Industrial production in September fell for the first time since January, further evidence that the nation's factories are slowing.
The Federal Reserve said Tuesday that industrial production dropped by 0.6 percent, on the heels of August's unchanged performance. Meanwhile, output in the manufacturing sector fell 0.3 percent, with the output of utilities plunging 4.4 percent and mining output expanding at a 0.7 percent clip. The falloff in output at utilities reflected a drop in electricity production as the weather cooled.
The 0.6 drop in production was much larger than what economists had been expecting, and was the biggest decline since a 1.3 percent drop in September 2005, which took place after Hurricane Katrina.
“There was little good news in the report," said Daniel J. Meckstroth, Chief Economist for the Manufacturers Alliance/MAPI. "High-tech and petroleum refining were the only bright spots in an otherwise broad-based industrial decline. Housing and motor vehicle activity is clearly declining and these industries will have very poor fourth-quarter performances. The decline in demand associated with the big ticket consumer industries, combined with the fact that manufacturing inventories are generally too high and need to be trimmed, is a recipe for a period of slow industrial growth.”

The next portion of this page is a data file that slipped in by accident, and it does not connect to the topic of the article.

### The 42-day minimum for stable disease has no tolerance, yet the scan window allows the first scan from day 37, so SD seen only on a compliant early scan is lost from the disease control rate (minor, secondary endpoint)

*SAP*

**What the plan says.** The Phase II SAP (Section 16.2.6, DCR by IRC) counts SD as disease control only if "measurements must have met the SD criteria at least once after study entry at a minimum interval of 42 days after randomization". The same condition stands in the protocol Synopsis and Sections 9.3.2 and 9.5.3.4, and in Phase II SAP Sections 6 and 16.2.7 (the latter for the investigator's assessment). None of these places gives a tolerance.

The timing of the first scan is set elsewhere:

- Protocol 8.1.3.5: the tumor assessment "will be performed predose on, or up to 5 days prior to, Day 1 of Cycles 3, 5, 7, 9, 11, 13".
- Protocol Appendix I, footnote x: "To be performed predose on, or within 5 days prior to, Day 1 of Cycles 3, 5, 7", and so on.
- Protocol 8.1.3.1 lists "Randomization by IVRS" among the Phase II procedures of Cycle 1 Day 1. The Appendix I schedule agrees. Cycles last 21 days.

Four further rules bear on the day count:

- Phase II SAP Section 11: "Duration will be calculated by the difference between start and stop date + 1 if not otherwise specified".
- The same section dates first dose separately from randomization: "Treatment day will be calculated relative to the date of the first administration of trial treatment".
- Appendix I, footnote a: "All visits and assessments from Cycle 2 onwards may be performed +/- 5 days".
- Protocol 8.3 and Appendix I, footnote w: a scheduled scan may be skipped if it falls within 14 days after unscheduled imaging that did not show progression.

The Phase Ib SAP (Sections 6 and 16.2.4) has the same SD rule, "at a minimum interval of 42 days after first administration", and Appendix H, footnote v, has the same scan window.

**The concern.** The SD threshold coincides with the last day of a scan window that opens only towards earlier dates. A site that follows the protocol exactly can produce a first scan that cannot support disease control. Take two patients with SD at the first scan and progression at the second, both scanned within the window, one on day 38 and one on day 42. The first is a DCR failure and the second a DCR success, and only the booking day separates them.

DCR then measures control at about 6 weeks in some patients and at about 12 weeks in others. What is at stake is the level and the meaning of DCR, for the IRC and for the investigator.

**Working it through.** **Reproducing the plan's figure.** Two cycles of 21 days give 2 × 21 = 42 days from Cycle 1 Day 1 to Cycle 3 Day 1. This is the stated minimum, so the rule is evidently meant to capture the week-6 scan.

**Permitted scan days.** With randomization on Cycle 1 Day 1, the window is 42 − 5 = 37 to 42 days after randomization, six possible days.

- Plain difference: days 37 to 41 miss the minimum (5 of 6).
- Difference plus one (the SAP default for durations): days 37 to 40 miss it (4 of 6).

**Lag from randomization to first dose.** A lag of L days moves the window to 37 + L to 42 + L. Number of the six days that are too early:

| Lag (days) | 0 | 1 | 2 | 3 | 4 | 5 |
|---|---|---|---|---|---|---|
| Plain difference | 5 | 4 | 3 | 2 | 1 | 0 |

The Fed said production in all major market groups declined between August and September. Among durable consumer goods, the production indexes for automotive products and for appliances, furniture and carpeting both fell by about 2.5 percent.
Industries for which output fell by 1 percent or more included wood products, nonmetallic mineral products, machinery, motor vehicles and parts, furniture and related products, and electrical equipment, appliances, and components.
The manufacturing utilization rate in September fell 0.4 percentage point, to 80.8 percent. Capacity utilization for total industry dropped 0.6 percentage point, to 81.9 percent, still higher than the rates recorded from mid-2000 to early 2006.